Odd Man Out

Kim Townsend
27th Jan 2017

Without giving too much away, it’s about twenty minutes into David Williamson’s new play, that you realise what you thought was going to be a rather rollicking 30 something rom-com. is actually becoming a lot more complicated.

Alice, the unlucky in love character played by Lisa Gormley, could almost be an Aussie Bridget Jones, even speaking directly to the audience. Williamson employs the device artfully works to keep the audience in the loop and the play moving along nicely.

The love interest, Ryan is your typically awkward scientist, a la Sheldon Cooper - smart but socially inept. Justin Stewart Cotta plays the role in low gear to begin with. His character is obviously a little different but not enough to sound the alarm bells.

Anyone who has ever seen David Williamson’s work knows he is a master of social commentary, that’s pretty much a given. Look at his long list of credits, over 45 plays and counting. The Club, Don's Party, The Removalists and Travelling North not only reflect but are embedded into the fabric of Australian culture.

What is supremely evident in this new play is his ability to provide us with a snapshot of the extraordinary, in this case the debilitated life of an individual sitting somewhere on the autism spectrum, and throwing it back to the audience in a palatable balance of comedy and drama. Autism not funny, you say? Probably not, but Williamson knows that even the worst situations can be made easier with a bit of humour and Odd Man Out reflects that spirit. 

So twenty odd minutes in and despite the fact that the audience is cracking up, there’s a sense that the wheels are about to fall off Alice and Ryan’s mundane relationship. The growing conflict between the two main characters is aided and abetted by their relationships with those closest to them. 

Director Mark Kilmurry keeps the spotlight firmly on the main characters. A sparsely decorated set reinforces the centrality of Ryan and Alice and it’s a credit to the six actors involved that they carry it off without slowing the pace. The cast is small and compact and each of the actors delivers a strong performance. The fact that Ryan’s social inadequacy is more than just idiosyncratic and is actually the result of autism is revealed in a series of vignettes of his encounter with the other characters punctuated with Alice’s narrative which keeps the play moving along nicely.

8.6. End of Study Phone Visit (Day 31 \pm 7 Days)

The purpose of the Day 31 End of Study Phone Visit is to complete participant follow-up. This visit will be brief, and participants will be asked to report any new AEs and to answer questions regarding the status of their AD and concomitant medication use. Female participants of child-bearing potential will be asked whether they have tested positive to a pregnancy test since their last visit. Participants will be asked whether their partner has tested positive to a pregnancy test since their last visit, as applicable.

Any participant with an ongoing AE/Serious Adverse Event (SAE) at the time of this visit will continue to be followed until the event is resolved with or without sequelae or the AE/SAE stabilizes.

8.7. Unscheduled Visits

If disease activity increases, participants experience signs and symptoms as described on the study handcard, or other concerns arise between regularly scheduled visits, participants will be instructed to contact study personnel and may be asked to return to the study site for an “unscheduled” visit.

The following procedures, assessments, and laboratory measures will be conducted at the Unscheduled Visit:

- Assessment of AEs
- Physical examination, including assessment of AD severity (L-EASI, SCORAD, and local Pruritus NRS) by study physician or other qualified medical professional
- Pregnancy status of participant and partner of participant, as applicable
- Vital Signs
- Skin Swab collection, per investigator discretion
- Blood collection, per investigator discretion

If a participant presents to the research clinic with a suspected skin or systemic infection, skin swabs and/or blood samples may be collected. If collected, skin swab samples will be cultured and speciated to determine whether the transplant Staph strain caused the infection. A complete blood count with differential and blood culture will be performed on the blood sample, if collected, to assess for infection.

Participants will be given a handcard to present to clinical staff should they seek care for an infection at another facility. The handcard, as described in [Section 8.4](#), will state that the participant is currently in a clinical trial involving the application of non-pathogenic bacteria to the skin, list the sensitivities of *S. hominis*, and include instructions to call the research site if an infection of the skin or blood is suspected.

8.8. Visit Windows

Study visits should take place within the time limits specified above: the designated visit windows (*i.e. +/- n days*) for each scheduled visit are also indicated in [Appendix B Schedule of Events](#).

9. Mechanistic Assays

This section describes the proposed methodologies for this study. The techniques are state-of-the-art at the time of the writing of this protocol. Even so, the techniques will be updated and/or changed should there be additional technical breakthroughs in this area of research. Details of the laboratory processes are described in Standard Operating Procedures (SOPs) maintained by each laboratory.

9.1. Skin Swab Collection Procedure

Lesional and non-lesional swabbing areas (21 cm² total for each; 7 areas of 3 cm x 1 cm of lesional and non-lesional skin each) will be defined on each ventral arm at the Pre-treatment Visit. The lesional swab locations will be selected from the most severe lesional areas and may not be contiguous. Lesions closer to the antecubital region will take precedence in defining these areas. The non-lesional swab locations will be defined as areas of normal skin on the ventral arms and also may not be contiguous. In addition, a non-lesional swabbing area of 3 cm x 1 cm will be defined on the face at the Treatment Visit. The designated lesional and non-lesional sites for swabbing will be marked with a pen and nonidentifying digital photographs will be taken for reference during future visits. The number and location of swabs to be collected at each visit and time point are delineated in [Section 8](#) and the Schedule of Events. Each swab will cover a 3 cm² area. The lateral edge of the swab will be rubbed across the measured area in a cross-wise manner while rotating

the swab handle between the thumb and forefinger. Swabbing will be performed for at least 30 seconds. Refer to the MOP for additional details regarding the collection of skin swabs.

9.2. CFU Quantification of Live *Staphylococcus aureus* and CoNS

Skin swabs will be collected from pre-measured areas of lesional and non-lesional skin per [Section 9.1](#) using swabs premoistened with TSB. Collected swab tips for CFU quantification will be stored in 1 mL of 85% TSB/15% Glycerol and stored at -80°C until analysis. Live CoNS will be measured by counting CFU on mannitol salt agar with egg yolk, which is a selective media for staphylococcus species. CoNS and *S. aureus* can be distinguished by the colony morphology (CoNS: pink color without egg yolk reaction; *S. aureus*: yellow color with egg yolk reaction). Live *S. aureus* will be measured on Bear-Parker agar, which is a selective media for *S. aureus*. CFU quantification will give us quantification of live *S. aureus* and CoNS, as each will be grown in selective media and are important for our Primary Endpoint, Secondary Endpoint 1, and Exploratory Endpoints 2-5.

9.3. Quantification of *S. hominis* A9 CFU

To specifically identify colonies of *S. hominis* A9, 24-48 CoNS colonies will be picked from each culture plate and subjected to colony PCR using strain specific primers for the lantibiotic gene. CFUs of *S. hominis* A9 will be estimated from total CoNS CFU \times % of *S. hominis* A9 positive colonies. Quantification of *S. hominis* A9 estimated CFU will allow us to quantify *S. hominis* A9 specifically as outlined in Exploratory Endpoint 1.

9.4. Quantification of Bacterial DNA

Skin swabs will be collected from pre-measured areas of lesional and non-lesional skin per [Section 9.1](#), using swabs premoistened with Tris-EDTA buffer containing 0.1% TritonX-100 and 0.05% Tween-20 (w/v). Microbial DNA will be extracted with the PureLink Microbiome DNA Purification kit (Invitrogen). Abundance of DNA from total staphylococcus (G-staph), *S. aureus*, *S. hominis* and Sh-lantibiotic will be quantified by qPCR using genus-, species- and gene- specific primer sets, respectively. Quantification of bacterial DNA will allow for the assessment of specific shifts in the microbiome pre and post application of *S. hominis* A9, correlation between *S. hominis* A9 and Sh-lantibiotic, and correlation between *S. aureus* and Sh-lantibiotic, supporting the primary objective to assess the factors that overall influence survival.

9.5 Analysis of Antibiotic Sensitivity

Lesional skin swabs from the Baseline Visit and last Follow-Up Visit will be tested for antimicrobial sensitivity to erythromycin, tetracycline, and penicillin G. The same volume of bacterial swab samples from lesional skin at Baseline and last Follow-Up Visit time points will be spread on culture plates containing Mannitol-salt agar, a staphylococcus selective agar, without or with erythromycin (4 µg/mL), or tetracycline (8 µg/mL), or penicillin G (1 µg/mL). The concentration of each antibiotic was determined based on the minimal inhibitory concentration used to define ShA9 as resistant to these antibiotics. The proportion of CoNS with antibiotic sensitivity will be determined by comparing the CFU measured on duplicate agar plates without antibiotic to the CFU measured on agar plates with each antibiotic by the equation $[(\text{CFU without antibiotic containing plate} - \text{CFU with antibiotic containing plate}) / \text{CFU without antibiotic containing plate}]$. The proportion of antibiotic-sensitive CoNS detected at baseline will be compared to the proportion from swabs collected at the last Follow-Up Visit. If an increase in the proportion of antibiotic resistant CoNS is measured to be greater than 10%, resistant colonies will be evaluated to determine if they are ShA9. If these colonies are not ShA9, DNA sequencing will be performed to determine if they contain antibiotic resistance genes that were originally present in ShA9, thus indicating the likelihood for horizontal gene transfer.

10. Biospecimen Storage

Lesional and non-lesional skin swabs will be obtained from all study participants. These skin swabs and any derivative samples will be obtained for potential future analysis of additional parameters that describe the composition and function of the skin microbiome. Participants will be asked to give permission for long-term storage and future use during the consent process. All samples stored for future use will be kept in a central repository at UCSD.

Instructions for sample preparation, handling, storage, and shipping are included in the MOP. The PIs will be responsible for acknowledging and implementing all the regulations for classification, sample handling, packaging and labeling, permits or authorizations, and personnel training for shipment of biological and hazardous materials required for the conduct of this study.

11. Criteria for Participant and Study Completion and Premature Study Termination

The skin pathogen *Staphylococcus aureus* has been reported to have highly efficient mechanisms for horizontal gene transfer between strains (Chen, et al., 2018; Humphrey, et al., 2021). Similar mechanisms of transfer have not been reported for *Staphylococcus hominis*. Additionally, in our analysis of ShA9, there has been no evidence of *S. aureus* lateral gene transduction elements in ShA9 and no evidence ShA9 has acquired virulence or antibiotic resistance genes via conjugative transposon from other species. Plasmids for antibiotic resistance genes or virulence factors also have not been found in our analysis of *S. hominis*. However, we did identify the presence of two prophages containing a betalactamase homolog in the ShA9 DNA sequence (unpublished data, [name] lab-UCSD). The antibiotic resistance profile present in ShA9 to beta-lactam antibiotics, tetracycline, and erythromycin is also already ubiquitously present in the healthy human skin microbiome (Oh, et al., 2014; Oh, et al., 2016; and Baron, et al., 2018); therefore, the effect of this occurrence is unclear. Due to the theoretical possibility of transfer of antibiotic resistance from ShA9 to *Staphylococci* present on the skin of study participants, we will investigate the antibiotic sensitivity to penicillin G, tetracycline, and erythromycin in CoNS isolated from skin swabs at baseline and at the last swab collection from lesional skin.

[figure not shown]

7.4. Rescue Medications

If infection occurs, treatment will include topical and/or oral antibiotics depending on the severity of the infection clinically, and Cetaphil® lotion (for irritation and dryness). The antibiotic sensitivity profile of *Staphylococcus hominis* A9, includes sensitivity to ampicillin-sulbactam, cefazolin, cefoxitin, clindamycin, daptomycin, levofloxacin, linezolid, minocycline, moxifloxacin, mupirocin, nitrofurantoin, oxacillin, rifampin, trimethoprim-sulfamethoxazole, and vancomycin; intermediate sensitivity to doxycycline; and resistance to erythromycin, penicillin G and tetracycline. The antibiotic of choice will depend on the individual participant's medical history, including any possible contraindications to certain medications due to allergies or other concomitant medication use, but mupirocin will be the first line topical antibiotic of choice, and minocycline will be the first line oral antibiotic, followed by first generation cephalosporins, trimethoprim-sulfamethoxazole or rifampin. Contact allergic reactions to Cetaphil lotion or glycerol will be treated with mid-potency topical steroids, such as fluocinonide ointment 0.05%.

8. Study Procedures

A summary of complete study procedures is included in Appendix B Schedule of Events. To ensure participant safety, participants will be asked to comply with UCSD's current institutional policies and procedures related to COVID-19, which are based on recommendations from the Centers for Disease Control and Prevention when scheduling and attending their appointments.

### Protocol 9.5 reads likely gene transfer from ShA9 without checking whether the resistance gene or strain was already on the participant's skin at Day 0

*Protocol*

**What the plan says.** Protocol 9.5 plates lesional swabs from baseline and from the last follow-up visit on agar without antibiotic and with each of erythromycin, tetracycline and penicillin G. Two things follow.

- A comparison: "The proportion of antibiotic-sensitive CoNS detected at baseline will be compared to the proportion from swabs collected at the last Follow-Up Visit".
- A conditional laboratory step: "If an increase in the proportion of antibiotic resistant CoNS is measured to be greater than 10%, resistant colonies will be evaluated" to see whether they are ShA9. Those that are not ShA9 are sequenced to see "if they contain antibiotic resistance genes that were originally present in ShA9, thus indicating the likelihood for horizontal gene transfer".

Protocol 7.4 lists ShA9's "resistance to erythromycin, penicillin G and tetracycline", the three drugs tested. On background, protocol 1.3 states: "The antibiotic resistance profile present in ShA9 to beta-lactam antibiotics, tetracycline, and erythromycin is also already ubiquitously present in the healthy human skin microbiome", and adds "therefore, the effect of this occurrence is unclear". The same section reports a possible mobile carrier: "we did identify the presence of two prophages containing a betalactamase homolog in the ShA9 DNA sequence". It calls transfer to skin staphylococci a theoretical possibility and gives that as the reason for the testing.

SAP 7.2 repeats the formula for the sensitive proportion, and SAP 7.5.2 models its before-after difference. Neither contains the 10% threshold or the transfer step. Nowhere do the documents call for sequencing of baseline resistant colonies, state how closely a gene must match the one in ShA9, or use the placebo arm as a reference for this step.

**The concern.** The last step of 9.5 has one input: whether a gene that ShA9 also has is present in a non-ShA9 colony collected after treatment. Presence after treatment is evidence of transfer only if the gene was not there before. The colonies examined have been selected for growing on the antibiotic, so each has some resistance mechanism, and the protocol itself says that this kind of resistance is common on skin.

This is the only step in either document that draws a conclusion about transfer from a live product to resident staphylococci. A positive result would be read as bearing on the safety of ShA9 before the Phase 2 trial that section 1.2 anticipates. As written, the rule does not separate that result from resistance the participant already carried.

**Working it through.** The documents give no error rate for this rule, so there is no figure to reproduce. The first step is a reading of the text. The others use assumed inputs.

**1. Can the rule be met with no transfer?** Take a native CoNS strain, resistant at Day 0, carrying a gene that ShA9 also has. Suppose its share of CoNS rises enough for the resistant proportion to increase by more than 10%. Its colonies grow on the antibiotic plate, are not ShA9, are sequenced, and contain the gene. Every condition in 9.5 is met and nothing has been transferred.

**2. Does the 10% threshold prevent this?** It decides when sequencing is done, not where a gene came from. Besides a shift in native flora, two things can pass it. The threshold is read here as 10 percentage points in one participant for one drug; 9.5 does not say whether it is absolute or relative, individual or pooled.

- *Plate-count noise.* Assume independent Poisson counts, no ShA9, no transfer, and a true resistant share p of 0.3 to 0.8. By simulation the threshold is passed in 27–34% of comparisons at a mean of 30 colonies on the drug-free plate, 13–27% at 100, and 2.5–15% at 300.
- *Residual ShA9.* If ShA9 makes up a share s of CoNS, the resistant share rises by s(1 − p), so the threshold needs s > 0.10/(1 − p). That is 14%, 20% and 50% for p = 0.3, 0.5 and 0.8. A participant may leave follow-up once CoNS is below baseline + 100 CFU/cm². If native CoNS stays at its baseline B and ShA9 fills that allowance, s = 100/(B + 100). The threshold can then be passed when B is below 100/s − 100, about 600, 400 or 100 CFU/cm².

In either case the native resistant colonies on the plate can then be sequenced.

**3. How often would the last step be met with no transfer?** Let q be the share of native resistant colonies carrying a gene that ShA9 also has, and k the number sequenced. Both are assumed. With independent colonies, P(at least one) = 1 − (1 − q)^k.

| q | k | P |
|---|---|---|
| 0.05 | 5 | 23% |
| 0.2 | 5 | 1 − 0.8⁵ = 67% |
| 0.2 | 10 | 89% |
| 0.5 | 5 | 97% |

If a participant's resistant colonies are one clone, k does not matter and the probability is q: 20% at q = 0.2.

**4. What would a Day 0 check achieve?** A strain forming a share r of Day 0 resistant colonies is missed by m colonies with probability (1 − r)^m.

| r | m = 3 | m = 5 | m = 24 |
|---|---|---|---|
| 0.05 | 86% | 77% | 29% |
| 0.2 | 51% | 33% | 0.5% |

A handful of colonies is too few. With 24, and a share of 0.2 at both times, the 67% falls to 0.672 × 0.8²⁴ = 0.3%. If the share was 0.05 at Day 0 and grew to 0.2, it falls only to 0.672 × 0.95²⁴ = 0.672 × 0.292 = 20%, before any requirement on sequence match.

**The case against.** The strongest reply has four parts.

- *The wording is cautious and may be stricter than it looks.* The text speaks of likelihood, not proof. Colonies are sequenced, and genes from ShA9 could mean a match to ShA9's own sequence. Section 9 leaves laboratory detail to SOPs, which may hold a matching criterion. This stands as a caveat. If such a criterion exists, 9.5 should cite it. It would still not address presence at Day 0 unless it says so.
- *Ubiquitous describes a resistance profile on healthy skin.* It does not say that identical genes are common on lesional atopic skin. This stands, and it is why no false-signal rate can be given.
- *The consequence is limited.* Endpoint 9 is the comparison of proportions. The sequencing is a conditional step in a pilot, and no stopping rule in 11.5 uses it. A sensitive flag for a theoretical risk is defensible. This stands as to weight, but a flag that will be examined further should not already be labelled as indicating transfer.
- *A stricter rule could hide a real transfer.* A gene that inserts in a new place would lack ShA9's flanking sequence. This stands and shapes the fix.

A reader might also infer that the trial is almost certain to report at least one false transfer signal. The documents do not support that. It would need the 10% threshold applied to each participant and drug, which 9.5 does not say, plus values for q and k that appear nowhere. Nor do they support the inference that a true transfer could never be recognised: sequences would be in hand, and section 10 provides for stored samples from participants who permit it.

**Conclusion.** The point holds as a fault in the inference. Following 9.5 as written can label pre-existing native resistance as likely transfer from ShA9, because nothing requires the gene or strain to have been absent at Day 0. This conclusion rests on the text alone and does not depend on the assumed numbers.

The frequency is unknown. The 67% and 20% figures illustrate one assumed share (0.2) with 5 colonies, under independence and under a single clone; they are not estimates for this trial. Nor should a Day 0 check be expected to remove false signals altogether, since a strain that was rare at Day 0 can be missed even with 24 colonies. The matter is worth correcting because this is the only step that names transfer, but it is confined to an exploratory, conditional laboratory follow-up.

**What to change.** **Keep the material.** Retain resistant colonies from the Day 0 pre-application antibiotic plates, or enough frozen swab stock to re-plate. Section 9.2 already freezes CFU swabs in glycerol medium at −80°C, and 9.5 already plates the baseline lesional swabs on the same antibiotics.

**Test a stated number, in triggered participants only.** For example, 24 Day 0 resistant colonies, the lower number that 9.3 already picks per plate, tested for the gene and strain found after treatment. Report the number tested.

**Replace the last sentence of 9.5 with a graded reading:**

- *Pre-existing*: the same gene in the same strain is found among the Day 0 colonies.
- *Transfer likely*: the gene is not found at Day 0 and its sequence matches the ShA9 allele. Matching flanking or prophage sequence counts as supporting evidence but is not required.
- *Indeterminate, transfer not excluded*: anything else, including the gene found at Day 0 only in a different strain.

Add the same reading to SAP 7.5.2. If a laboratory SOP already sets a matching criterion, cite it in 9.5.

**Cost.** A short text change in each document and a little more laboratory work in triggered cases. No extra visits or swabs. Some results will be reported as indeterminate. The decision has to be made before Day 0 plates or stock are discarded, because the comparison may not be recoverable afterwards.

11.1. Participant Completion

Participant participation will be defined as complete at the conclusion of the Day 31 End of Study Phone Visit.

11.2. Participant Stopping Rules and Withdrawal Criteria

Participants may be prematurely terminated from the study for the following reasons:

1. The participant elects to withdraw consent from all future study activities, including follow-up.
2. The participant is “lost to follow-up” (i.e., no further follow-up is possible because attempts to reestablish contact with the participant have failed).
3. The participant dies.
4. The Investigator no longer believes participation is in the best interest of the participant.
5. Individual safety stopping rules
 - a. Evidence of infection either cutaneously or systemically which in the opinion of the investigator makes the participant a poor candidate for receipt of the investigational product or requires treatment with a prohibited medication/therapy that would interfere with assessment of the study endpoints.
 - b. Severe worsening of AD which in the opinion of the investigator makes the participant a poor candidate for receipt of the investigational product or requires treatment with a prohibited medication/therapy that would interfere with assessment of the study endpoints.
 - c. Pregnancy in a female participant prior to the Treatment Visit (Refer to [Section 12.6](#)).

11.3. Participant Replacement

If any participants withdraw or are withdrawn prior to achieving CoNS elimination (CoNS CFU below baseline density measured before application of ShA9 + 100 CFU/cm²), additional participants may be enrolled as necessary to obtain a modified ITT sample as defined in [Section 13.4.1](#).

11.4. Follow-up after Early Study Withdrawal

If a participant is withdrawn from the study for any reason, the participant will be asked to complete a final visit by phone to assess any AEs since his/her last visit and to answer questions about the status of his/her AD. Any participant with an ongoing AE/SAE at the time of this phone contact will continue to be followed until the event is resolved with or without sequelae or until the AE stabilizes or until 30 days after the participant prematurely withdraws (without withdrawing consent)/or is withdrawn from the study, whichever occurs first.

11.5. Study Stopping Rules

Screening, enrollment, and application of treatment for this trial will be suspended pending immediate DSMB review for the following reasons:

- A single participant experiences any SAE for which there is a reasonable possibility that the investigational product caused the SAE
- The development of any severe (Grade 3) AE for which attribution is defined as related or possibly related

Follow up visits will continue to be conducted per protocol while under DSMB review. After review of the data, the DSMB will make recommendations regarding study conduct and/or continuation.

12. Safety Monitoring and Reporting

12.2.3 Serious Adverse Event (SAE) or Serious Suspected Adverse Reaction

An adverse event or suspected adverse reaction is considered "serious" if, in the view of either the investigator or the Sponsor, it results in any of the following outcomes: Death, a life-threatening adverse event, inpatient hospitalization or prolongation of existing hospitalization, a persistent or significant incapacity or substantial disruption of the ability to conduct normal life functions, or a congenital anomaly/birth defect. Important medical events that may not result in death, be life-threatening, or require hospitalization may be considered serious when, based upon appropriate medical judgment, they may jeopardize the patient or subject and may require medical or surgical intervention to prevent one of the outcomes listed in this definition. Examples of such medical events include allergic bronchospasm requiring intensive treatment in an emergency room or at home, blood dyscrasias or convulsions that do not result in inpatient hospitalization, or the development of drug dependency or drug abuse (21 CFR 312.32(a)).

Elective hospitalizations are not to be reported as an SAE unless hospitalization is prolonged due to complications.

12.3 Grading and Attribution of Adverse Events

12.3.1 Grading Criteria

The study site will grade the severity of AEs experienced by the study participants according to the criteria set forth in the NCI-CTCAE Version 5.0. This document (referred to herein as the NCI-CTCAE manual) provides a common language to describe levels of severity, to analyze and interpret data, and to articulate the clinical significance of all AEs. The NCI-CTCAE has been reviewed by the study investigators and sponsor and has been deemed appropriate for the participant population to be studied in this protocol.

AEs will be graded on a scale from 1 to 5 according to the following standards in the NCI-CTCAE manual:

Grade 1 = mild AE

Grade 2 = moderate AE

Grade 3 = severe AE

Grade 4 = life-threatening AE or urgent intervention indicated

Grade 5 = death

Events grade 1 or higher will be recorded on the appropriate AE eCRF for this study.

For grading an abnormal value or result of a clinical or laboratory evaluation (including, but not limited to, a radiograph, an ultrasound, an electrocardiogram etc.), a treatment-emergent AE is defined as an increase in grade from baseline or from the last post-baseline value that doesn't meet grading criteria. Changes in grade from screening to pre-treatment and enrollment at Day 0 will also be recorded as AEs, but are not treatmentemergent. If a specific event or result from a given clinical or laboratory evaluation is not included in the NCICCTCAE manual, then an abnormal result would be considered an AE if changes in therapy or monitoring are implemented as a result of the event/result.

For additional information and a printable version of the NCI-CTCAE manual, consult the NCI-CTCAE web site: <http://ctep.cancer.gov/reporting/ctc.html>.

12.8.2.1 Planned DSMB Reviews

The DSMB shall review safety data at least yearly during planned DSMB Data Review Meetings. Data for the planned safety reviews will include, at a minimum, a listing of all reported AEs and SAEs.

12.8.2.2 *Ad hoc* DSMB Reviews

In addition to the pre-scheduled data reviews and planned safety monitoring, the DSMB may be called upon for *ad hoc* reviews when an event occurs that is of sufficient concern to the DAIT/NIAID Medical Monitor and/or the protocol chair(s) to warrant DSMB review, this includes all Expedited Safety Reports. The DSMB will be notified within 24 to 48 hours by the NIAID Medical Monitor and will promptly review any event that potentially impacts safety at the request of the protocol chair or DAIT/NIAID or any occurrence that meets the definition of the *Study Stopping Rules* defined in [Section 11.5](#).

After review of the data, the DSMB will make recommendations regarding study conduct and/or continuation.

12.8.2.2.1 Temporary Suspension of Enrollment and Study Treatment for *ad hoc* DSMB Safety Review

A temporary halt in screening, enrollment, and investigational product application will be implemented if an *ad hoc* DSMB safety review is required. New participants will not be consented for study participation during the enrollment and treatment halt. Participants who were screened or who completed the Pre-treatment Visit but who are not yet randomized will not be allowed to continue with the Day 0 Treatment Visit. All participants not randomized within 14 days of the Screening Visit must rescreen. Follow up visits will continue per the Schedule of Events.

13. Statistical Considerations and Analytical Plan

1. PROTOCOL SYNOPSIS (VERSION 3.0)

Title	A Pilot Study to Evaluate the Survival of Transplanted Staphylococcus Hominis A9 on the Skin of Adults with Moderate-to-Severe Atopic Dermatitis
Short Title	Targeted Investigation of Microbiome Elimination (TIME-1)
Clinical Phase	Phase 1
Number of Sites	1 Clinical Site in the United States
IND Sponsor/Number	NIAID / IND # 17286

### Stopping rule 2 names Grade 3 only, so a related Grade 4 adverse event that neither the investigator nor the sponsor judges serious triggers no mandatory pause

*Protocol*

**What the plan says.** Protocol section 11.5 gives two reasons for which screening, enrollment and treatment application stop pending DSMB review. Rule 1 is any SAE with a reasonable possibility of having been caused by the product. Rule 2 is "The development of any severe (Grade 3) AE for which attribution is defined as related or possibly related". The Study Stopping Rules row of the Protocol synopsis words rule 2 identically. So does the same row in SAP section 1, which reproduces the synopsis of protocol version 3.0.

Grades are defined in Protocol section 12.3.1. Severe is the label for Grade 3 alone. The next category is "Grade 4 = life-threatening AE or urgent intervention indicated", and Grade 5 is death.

In addition to Gormley and Stewart Cotta in the lead roles, the accomplished Gael Ballantyne doubles as Emily and Polly, Alice’s mother and mother in law from hell, Rachel Gordon plays best friend Carla, Matt Minto is Evan/Neville and Bill Young is Gary (Alice's father) and the police officer. Each character is used as a minor catalyst in the unravelling of the complex character that is Ryan.

Justin Stewart Cotta’s interpretation of this character is impressive. Ryan’s autism manifests in social incompetence – he has no kill switch when it comes to the painful truth. He gets angry and he gets excited in equal parts and Stewart Cotta ramps up the physicality and vocal delivery accordingly while maintaining the deadpan expression of a person who has trouble responding to everyday emotional cues – a tough gig for any actor. As the play progresses the audience feels like they’re getting a completely believable portrait of the difficulties someone with this condition experiences.

Lisa Gormely’s Alice is at times annoyingly positive but her ability to switch between narrator and protagonist is impressive and by the end of the play she has the audience’s sympathy.

Williamson’s ability to challenge the norm and to focus on the positive is also evident in Alice’s relationship with best friend Carla, played by Gordon with great comic timing in a script containing a hefty dose of dry wit. It is Ryan that ultimately outs her for what she is, despite his lack of incite.

Odd Man Out is at times hilarious. It’s also confronting. Living with autism is no joke but Williamson develops his characters in a way that makes this play a pleasure to watch but he also injects a hefty dose of social realism that leaves the audience thinking. Sure, it may be his trade mark MO but it sure makes for a pleasurable theatrical experience.

Odd Man Out is playing in its debut run at Ensemble Theatre, Kirribilli, until Saturday March 18th. Production photos by Clare Hawley.

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